Over the past few years, CDC has conducted VE studies using multiple networks, including the U.S. Flu VE Network, the Hospitalized Adult Flu Vaccine Effectiveness Network (HAIVEN), the Flu and Other Viruses in the Acutely Ill (IVY) network, the National Vaccine Surveillance Network (NVSN), and the VISION VE Network. For this upcoming winter, HAIVEN will no longer be used. HAIVEN looked at how well flu vaccines protect against flu-related hospitalization among adults aged 18 and older. HAIVEN ended enrollment on July 31, 2021, but CDC will continue to collect information on adults hospitalized with flu through its other VE networks, including IVY and VISION. IVY consists of 21 large, adult hospitals in 20 U.S. cities and was originally created in 2019 to estimate how well the flu vaccine works at preventing severe flu illness among intensive care unit (ICU) patients. As of April 1, 2021, IVY has expanded to enroll all adults hospitalized with COVID-19. During the 2021-2022 flu season, the network will also enroll patients hospitalized with flu. NVSN collects vaccine effectiveness data on pediatric hospitalizations with laboratory confirmed flu in children 18 years of age and younger. The VISION VE Network collects data on emergency department visits, hospitalizations, and intensive care unit (ICU) admissions. The network was established in 2019 and includes the following eight U.S. sites:

  • Baylor Scott and White Health (BSHW; Texas)
  • Columbia University Irving Medical Center (CUIMC; New York)
  • HealthPartners (HP; Minnesota and Wisconsin)
  • Intermountain Healthcare (IH; Utah)
  • Kaiser Permanente Northern California (KPNC; California)
  • Kaiser Permanente Northwest (KPNW; Oregon and Washington)
  • Regenstrief Institute (RG; Indiana)
  • University of Colorado (UCO; Colorado).

Top of Page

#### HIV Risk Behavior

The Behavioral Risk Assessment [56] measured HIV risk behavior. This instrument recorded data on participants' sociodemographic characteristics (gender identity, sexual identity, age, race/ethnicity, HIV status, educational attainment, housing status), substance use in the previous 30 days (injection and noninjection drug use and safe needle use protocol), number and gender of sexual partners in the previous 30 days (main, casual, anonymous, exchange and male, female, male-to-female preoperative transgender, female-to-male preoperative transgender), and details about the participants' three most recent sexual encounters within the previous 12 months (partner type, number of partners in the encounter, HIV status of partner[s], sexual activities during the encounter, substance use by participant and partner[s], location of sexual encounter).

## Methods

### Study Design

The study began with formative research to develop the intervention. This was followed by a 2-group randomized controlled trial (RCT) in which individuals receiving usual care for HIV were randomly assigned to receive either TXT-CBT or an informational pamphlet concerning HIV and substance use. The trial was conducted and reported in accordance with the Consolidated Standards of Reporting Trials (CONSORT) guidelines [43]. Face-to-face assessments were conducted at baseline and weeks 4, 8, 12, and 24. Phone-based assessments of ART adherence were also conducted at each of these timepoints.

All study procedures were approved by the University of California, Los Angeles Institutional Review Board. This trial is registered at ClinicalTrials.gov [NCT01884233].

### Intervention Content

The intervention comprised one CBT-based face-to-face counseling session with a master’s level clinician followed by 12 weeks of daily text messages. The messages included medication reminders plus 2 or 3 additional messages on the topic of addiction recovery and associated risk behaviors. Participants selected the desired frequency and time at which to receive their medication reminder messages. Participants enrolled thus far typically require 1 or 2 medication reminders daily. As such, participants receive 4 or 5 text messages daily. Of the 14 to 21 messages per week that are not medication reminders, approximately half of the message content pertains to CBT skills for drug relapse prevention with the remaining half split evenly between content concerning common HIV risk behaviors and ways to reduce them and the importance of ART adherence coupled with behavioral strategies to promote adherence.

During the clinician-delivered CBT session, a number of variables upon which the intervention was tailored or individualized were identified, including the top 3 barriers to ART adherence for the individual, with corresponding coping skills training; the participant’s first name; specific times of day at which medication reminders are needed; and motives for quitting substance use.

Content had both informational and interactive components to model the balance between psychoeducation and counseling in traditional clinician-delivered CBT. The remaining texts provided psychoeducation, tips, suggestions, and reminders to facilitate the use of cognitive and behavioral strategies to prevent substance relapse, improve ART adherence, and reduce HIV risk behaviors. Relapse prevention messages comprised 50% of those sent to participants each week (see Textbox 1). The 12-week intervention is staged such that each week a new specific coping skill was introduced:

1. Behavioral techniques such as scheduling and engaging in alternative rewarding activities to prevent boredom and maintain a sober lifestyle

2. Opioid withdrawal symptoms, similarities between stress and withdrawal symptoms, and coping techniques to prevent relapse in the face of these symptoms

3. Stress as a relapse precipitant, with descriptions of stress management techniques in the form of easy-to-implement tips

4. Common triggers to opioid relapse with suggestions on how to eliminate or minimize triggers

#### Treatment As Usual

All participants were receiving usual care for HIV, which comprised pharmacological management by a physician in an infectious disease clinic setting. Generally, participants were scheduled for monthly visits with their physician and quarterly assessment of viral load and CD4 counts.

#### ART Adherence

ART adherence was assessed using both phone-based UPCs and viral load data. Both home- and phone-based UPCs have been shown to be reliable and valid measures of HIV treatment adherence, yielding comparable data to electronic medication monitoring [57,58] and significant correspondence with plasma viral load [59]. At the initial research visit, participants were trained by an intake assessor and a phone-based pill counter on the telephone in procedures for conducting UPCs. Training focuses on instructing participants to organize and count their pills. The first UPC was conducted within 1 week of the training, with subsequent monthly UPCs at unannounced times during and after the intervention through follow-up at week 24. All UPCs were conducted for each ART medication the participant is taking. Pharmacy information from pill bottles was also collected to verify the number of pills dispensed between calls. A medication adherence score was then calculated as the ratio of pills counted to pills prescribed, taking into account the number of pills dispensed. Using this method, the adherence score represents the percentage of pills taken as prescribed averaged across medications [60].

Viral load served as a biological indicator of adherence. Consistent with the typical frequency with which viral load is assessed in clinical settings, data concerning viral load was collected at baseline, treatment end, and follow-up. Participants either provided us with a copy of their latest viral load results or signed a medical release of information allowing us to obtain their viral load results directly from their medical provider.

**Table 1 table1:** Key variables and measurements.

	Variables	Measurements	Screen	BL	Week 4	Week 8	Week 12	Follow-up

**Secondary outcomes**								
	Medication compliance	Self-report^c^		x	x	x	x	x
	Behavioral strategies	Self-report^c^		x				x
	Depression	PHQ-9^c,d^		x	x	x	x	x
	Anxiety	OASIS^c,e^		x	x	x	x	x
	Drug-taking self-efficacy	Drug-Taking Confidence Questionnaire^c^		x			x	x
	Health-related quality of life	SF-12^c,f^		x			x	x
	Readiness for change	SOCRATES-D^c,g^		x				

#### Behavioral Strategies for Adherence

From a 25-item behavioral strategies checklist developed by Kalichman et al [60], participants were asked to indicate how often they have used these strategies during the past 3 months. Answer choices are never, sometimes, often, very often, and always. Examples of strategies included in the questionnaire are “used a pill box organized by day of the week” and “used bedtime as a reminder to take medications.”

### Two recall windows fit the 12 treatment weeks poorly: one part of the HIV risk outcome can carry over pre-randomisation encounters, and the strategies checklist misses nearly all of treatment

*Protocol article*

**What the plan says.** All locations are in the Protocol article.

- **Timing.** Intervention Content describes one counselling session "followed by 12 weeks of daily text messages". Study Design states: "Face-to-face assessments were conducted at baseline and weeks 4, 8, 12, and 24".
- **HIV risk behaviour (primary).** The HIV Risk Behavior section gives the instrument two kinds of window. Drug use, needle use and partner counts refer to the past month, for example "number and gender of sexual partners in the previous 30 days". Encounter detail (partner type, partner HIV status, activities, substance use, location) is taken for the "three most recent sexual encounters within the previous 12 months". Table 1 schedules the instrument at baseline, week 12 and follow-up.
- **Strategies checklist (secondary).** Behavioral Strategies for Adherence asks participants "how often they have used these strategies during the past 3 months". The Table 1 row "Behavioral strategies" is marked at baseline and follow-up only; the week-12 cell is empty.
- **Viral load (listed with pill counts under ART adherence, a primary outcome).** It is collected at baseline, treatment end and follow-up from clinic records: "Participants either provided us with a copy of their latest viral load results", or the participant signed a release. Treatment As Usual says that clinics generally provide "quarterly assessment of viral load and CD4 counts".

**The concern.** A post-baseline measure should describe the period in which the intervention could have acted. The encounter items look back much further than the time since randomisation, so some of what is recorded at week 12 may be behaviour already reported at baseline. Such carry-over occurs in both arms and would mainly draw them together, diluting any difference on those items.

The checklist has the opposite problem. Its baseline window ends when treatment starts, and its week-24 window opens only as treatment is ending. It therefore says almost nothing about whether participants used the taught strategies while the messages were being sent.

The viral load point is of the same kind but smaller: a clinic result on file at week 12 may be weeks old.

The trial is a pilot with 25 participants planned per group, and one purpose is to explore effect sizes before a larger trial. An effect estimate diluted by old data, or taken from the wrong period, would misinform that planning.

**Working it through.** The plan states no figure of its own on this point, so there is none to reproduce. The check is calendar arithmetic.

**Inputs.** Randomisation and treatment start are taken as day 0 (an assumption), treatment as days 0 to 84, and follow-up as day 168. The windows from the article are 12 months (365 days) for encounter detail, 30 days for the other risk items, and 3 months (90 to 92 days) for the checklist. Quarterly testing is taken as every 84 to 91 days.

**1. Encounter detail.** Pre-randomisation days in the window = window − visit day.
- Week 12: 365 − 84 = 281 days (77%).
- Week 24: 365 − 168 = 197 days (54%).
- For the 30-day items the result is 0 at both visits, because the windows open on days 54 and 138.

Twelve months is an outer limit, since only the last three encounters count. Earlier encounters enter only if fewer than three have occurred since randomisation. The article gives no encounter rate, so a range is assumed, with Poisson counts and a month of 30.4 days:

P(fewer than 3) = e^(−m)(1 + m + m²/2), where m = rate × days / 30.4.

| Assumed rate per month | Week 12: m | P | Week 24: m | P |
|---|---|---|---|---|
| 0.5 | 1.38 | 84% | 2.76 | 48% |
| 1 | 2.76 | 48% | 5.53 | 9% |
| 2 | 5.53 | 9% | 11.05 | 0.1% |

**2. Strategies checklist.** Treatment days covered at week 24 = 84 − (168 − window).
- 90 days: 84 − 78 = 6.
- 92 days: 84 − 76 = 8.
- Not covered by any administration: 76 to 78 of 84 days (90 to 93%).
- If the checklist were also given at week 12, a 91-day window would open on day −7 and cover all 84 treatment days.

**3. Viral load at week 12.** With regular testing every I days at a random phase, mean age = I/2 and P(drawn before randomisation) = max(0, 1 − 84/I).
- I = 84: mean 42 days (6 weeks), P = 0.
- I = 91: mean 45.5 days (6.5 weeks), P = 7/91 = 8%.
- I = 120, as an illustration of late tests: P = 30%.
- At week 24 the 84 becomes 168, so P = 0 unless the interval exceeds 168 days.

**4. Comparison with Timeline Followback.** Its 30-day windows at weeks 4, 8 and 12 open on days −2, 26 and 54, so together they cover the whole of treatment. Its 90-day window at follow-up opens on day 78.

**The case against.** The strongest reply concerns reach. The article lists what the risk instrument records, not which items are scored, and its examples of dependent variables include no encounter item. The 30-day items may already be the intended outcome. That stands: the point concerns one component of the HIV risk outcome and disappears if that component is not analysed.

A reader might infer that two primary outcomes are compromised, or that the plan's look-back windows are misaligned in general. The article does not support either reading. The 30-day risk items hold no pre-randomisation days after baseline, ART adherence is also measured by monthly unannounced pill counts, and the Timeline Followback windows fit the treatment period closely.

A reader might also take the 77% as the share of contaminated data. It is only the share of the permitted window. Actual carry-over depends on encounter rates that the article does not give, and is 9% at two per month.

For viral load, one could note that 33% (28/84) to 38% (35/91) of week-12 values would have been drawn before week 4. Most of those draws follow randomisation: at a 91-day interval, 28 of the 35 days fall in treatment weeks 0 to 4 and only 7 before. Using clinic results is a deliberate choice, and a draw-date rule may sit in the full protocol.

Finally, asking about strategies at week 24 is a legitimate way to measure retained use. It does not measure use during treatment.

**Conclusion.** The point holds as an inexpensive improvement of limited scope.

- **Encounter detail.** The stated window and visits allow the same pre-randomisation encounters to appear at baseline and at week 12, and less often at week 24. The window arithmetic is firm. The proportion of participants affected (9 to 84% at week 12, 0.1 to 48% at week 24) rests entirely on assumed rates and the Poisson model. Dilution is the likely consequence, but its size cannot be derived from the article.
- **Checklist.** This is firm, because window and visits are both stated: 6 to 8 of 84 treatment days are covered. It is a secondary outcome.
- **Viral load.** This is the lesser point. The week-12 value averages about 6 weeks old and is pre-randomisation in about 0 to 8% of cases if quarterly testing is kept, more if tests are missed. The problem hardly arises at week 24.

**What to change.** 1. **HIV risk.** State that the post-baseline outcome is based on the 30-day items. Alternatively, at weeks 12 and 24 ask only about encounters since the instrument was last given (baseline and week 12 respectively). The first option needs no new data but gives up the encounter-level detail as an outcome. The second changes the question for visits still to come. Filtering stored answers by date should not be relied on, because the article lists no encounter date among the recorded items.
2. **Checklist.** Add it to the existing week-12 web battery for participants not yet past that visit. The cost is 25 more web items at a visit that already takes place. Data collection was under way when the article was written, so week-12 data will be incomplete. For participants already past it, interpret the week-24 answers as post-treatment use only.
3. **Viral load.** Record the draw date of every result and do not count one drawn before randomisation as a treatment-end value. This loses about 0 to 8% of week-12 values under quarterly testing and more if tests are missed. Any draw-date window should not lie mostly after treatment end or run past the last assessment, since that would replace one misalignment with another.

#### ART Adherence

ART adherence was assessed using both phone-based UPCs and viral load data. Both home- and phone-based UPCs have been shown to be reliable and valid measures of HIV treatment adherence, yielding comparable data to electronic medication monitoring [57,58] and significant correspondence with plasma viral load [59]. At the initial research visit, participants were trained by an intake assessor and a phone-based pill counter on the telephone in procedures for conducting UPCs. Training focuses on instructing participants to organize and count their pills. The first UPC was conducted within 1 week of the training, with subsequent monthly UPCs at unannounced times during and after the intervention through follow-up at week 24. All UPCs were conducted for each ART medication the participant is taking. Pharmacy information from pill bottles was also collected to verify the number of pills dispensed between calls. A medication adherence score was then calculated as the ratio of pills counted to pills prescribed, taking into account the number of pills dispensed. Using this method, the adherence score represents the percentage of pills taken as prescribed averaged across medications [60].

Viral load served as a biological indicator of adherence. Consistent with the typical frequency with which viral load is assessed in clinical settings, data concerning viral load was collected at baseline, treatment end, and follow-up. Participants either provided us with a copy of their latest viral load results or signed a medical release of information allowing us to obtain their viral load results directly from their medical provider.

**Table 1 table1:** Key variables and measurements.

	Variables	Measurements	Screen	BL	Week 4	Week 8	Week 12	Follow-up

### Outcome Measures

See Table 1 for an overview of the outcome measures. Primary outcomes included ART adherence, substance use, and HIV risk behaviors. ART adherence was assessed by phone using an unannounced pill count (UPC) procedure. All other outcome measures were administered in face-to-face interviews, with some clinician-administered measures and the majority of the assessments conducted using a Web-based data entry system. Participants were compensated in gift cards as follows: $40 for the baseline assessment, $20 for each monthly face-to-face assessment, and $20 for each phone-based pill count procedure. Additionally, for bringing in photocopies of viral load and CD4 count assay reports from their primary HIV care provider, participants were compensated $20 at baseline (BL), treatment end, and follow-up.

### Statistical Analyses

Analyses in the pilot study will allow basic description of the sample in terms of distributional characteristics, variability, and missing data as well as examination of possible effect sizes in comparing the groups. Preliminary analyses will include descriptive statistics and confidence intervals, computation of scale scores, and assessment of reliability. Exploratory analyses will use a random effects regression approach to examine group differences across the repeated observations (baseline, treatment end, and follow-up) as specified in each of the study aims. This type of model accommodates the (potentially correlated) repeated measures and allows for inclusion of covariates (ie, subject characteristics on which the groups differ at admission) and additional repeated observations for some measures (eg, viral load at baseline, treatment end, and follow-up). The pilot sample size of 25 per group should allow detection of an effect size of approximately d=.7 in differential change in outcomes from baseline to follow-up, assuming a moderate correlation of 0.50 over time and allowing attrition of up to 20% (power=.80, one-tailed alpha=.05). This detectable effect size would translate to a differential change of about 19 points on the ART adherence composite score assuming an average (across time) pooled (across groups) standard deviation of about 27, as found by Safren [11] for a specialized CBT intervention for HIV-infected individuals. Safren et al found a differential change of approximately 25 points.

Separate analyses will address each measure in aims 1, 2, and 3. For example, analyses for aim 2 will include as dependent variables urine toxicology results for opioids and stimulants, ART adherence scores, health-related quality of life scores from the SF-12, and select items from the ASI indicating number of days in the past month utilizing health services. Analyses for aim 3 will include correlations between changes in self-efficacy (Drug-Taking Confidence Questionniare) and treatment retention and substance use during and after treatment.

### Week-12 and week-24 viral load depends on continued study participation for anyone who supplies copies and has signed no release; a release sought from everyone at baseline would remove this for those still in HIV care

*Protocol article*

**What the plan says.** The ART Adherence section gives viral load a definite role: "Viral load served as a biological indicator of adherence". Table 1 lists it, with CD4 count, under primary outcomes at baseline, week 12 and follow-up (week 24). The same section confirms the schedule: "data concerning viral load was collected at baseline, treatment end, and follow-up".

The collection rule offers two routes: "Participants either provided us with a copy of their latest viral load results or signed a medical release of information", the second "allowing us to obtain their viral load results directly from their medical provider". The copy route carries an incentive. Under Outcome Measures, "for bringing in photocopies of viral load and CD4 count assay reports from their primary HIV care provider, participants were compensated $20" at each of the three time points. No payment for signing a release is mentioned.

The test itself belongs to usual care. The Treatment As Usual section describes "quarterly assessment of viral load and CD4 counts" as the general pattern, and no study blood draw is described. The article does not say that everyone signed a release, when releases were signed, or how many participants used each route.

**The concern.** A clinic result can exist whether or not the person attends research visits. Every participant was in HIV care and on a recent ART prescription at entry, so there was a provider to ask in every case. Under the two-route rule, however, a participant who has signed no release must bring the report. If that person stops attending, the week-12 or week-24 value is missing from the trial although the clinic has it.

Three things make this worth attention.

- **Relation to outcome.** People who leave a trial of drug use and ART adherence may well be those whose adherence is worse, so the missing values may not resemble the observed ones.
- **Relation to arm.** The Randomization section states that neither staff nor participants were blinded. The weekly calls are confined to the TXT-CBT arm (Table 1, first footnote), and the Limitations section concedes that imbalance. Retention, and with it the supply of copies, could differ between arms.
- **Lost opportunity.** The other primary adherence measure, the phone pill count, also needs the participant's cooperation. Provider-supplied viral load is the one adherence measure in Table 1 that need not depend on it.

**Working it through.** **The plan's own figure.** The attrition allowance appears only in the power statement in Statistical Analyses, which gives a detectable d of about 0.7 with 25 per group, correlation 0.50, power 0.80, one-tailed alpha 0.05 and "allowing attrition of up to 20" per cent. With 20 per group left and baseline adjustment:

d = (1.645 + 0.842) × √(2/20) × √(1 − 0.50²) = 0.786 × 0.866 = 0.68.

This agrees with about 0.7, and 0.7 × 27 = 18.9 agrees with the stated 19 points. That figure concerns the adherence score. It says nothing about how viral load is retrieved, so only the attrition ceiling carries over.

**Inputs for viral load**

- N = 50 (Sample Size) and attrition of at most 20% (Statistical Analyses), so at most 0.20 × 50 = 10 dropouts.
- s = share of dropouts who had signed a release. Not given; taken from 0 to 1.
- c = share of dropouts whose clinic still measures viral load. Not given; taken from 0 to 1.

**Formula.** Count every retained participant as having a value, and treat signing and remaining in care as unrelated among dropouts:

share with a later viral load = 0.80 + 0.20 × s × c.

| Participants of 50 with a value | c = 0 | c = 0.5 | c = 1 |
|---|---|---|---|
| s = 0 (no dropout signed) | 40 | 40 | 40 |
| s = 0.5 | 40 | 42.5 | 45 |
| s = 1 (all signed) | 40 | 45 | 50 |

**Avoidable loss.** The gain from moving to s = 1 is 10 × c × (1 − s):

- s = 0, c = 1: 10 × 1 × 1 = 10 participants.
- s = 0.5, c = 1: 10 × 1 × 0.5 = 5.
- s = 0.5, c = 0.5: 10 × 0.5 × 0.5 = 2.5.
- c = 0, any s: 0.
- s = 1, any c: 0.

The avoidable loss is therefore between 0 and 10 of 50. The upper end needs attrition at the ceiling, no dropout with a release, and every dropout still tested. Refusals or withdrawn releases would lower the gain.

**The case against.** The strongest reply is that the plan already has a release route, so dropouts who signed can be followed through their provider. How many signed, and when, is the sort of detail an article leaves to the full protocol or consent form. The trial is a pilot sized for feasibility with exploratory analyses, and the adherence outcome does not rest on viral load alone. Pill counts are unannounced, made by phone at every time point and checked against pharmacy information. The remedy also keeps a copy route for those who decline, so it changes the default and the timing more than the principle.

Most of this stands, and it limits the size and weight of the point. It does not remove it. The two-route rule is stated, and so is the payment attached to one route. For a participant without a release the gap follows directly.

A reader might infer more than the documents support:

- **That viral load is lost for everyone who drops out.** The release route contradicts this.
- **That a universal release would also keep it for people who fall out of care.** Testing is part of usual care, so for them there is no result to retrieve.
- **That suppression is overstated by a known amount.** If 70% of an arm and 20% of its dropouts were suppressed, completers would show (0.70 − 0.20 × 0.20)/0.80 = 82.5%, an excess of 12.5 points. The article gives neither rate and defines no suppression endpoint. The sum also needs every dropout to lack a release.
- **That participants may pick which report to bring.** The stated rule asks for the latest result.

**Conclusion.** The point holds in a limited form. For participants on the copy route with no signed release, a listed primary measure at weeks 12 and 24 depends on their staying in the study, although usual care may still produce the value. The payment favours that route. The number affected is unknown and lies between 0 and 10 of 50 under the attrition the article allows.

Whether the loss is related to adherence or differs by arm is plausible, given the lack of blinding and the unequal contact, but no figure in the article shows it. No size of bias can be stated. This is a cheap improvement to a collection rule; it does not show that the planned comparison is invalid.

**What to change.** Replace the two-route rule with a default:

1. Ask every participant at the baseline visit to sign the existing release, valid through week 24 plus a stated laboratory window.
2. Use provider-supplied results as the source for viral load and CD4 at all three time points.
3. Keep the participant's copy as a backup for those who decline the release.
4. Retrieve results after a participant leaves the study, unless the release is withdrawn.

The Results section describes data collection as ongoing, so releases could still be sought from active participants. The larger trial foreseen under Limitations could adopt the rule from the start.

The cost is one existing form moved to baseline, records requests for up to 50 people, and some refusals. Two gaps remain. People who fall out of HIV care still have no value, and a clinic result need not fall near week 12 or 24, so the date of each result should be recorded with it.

1. Bridges CB, Thompson WW, Meltzer MI, Reeve GR, Talamonti WJ, Cox NJ, Lilac HA, Hall H, Klimov A, Fukuda K. Effectiveness and cost-benefit of influenza vaccination of healthy working adults: A randomized controlled trial. JAMA. 2000;284(13):1655-63external iconexternal icon.
  2. Govaert TM, Thijs CT, Masurel N, Sprenger MJ, Dinant GJ, Knottnerus JA. The efficacy of influenza vaccination in elderly individuals. A randomized double-blind placebo-controlled trial. JAMA. 1994;272(21):1661-5external iconexternal icon.
  3. Darvishian M, Bijlsma MJ, Hak E, van den Heuvel ER. Effectiveness of seasonal influenza vaccine in community-dwelling elderly people: a meta-analysis of test-negative design case-control studies. Lancet Infect Dis 2014; 14(12): 1228-39.
  4. DiazGranados CA, Dunning AJ, Kimmel M, Kirby D, Treanor J, Collins A, Pollak R, Christoff J, Earl J, Landolfi V, Martin E, Gurunathan S, Nathan R, Greenberg DP, Tornieporth NG, Decker MD, Talbot HK. Efficacy of high-dose versus standard-dose influenza vaccine in older adults. N Engl J Med. 2014;371:635-45.
  5. Talbot HK, Griffin MR, Chen Q, Zhu Y, Williams JV, Edwards, KM. Effectiveness of seasonal vaccine in preventing confirmed influenza-associated hospitalization in community dwelling older adults. J Infect Dis 2011; 203: 500–8.